“Sacco and Vanzetti were committed anarchists who had been active in many workers’ struggles. (…) Like most anarchists, the two were also active in their opposition to the First World War.
In April 1920, anarchist Andrea Salsedo was arrested and detained for 8 weeks. On the morning of May 3rd, he ‘fell’ to his death from the 14th floor window of a New York Dept. of Justice building. Sacco and Vanzetti, along with other comrades, immediately called a public meeting in Boston to protest. While out building support for this meeting they were arrested on suspicion of 'dangerous radical activities’.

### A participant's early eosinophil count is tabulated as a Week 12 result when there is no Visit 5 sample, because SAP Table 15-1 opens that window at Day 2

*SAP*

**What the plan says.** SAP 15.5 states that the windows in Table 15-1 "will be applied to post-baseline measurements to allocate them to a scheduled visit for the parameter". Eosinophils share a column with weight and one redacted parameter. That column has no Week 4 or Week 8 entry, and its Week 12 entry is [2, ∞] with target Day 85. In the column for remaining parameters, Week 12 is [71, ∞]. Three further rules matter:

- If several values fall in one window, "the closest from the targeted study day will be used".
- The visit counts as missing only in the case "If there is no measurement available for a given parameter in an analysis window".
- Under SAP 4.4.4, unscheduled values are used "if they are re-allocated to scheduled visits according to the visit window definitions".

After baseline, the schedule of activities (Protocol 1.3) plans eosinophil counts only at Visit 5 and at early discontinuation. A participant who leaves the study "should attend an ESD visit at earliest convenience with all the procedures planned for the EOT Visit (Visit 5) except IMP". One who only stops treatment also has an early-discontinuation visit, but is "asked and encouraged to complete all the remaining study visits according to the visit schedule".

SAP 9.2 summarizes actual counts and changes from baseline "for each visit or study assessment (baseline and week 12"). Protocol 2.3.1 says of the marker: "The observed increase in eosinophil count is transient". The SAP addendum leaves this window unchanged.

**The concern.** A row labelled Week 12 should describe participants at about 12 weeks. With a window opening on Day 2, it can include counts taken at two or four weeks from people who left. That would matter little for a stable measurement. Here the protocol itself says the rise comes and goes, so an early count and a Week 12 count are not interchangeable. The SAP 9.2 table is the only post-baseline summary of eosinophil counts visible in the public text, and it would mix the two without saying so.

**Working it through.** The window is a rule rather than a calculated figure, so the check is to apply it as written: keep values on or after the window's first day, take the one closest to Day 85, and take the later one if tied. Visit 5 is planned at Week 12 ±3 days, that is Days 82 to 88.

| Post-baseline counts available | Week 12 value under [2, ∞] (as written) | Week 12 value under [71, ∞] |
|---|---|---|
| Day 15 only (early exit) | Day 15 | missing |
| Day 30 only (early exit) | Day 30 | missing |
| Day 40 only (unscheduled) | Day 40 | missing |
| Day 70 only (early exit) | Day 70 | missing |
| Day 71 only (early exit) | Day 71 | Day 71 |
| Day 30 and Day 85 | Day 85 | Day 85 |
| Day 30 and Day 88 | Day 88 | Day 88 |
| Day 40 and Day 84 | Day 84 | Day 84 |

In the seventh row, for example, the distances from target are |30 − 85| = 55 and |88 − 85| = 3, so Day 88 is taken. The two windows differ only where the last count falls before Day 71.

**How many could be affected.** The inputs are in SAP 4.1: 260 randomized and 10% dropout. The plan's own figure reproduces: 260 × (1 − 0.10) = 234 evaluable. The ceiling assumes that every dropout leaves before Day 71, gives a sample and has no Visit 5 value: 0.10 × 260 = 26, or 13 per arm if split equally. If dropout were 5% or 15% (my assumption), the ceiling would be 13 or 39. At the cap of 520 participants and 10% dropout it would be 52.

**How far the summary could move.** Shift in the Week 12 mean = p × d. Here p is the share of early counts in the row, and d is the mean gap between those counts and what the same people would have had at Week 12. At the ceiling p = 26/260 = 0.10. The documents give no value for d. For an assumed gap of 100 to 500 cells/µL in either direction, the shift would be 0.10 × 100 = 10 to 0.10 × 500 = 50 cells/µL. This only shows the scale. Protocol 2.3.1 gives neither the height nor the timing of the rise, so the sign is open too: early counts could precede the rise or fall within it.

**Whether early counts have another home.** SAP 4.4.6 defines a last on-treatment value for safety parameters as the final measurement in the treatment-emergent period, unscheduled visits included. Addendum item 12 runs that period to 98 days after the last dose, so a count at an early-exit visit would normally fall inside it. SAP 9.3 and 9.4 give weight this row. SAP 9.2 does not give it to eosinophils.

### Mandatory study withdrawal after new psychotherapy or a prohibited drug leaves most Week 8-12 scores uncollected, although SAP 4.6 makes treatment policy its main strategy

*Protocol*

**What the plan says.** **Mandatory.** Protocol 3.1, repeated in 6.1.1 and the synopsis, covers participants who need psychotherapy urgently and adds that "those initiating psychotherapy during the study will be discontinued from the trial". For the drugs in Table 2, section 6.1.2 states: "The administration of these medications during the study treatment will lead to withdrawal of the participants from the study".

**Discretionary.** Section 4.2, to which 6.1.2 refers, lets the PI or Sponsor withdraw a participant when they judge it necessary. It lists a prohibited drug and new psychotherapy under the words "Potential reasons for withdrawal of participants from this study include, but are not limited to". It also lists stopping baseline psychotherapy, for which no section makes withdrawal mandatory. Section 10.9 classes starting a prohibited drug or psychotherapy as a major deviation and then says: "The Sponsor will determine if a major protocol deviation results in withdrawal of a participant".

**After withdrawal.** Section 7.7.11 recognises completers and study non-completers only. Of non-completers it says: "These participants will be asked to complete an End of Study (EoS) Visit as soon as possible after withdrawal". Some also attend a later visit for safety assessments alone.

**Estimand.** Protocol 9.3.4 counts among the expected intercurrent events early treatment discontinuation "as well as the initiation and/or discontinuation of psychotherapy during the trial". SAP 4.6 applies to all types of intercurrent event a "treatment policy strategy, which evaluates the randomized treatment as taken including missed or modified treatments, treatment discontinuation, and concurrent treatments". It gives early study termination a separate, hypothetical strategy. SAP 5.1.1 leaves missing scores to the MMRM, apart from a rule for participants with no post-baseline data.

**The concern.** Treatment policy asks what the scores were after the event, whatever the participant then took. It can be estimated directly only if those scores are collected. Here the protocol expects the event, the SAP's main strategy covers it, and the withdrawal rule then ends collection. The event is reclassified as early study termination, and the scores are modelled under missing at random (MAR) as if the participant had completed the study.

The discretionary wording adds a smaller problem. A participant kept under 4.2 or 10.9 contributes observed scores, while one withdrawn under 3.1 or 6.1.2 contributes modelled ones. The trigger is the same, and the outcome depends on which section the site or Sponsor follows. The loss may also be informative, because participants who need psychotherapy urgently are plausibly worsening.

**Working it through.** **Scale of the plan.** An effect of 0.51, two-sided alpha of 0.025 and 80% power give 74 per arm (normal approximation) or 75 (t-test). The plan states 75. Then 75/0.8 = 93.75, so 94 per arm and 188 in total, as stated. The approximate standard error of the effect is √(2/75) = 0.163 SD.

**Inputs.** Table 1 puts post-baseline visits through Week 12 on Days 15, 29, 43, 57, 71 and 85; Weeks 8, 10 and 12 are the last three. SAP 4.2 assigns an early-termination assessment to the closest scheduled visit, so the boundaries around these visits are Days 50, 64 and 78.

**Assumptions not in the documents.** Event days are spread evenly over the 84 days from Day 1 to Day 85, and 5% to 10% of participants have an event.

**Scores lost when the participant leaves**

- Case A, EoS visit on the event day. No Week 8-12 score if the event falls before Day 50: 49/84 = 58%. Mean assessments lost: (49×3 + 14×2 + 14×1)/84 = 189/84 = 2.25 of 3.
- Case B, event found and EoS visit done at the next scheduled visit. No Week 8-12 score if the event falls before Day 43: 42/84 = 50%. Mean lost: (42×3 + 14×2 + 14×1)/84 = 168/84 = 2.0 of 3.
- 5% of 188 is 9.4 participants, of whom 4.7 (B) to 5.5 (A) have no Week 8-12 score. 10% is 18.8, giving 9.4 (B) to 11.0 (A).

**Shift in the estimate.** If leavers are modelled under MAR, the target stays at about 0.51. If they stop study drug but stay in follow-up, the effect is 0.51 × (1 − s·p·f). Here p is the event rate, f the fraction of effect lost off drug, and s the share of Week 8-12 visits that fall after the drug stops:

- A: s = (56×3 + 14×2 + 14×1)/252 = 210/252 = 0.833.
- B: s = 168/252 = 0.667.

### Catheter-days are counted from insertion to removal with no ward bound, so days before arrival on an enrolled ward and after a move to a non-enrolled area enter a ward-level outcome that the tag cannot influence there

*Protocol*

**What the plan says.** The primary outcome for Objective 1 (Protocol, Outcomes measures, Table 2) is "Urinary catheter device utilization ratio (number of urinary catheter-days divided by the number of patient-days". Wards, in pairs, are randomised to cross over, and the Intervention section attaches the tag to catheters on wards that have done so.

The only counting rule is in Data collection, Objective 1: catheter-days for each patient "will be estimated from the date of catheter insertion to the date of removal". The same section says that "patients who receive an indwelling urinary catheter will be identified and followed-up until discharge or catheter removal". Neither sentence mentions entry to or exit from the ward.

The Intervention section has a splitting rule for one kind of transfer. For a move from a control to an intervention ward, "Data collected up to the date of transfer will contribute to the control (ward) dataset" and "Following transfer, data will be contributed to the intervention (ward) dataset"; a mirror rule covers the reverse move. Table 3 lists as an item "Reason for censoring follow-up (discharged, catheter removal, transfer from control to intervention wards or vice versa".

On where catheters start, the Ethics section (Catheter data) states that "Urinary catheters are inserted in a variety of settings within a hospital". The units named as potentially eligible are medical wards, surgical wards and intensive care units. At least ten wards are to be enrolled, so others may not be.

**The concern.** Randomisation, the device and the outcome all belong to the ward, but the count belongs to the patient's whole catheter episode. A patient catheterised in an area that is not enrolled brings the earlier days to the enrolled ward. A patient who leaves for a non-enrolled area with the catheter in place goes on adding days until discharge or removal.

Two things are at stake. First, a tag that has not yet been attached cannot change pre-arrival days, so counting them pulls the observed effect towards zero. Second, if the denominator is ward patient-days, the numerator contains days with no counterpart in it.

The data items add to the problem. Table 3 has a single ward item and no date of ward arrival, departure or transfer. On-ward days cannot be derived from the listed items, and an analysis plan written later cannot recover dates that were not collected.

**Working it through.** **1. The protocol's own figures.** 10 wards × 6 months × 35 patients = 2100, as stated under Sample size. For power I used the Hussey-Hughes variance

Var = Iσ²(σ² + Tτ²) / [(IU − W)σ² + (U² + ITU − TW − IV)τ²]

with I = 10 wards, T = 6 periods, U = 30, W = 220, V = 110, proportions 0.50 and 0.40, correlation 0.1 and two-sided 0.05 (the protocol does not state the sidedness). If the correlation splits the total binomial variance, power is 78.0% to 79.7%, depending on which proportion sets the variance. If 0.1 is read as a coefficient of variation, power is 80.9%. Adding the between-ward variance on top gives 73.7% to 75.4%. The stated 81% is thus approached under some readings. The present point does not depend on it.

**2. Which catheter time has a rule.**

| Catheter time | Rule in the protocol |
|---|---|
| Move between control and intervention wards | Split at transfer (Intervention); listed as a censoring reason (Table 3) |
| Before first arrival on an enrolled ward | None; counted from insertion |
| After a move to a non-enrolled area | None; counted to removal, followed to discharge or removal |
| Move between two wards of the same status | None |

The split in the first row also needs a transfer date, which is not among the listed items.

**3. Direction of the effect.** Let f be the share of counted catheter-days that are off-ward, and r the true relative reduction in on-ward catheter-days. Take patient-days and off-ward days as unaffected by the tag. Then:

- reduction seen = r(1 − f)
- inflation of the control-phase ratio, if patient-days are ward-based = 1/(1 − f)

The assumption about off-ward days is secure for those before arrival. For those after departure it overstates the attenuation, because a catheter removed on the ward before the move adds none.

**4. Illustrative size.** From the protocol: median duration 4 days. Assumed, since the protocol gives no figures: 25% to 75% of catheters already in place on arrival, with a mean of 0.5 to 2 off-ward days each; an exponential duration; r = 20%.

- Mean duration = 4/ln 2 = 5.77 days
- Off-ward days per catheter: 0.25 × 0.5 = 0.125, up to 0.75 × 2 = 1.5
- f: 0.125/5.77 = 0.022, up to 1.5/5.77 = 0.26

The judge in the case, Judge Webster Thayer, said of Vanzetti: ’This man, although he may not have actually committed the crime attributed to him, is nevertheless morally culpable, because he is the enemy of our existing institutions.’ The foreman of the jury, a retired policeman, said in response to a friend of his who ventured the opinion that Sacco and Vanzetti might be innocent ’Damn them. They ought to hang anyway.’”